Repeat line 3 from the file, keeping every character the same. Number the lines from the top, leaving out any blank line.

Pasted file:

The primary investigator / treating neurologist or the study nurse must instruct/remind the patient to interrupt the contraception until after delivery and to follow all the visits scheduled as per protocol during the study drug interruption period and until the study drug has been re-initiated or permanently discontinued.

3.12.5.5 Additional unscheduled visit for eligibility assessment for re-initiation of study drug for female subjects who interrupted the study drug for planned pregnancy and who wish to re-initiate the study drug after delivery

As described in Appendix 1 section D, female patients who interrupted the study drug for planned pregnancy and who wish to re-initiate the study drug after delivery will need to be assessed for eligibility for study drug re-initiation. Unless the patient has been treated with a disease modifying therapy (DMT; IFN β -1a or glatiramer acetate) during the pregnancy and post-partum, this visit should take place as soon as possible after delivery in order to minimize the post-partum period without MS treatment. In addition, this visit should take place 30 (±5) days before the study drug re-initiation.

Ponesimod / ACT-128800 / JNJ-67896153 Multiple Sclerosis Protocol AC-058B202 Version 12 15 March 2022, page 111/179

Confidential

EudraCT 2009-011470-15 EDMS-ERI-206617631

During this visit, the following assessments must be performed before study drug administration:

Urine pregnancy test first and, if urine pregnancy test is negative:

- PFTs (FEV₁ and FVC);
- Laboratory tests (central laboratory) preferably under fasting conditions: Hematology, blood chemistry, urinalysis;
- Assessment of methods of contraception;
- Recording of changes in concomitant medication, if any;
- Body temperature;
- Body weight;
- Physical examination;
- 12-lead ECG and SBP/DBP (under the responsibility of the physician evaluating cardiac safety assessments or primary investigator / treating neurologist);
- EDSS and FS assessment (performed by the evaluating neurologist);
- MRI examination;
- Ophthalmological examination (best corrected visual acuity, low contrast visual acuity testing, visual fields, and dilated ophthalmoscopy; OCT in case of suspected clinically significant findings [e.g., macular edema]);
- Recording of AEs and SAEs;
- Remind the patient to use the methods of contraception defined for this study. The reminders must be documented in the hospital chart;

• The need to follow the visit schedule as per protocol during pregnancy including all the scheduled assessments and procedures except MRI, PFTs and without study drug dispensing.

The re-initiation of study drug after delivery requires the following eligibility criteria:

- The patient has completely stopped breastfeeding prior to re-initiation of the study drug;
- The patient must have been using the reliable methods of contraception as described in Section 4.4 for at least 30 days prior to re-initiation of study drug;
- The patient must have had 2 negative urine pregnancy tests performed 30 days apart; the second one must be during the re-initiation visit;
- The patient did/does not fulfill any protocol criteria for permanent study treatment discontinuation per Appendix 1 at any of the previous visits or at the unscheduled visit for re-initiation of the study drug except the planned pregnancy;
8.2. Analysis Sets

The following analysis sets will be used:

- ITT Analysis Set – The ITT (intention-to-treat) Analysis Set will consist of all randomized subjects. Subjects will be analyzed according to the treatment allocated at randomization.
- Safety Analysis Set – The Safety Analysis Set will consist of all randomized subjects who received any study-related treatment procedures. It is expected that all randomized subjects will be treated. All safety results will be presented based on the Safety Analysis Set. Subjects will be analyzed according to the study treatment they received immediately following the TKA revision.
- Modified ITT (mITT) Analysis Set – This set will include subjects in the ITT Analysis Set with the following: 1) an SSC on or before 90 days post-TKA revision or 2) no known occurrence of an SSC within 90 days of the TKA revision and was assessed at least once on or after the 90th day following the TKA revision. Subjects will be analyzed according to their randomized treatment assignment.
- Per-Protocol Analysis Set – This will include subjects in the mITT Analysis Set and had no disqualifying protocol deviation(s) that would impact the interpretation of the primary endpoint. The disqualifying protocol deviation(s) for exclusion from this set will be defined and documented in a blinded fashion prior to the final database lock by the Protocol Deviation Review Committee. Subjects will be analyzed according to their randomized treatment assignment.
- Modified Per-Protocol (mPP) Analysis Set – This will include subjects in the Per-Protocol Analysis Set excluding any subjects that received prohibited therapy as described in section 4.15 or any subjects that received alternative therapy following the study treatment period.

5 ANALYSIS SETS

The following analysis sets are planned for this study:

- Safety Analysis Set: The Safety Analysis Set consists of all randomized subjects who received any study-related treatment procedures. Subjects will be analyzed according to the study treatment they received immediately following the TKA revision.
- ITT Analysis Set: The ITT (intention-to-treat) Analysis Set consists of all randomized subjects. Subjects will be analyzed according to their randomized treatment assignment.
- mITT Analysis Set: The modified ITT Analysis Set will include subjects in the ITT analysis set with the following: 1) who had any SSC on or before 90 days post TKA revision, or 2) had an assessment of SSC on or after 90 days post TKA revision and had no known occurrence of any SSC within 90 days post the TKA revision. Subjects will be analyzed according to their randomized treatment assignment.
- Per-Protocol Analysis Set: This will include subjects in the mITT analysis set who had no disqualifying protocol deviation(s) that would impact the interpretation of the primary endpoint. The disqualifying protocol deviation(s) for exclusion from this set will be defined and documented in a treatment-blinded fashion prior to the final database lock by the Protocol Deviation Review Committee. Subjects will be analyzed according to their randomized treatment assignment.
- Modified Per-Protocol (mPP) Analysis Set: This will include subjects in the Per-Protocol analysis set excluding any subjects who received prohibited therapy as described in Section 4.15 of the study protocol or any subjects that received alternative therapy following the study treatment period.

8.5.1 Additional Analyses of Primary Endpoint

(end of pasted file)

As described in Appendix 1 section D, female patients who interrupted the study drug for planned pregnancy and who wish to re-initiate the study drug after delivery will need to be assessed for eligibility for study drug re-initiation. Unless the patient has been treated with a disease modifying therapy (DMT; IFN β -1a or glatiramer acetate) during the pregnancy and post-partum, this visit should take place as soon as possible after delivery in order to minimize the post-partum period without MS treatment. In addition, this visit should take place 30 (±5) days before the study drug re-initiation.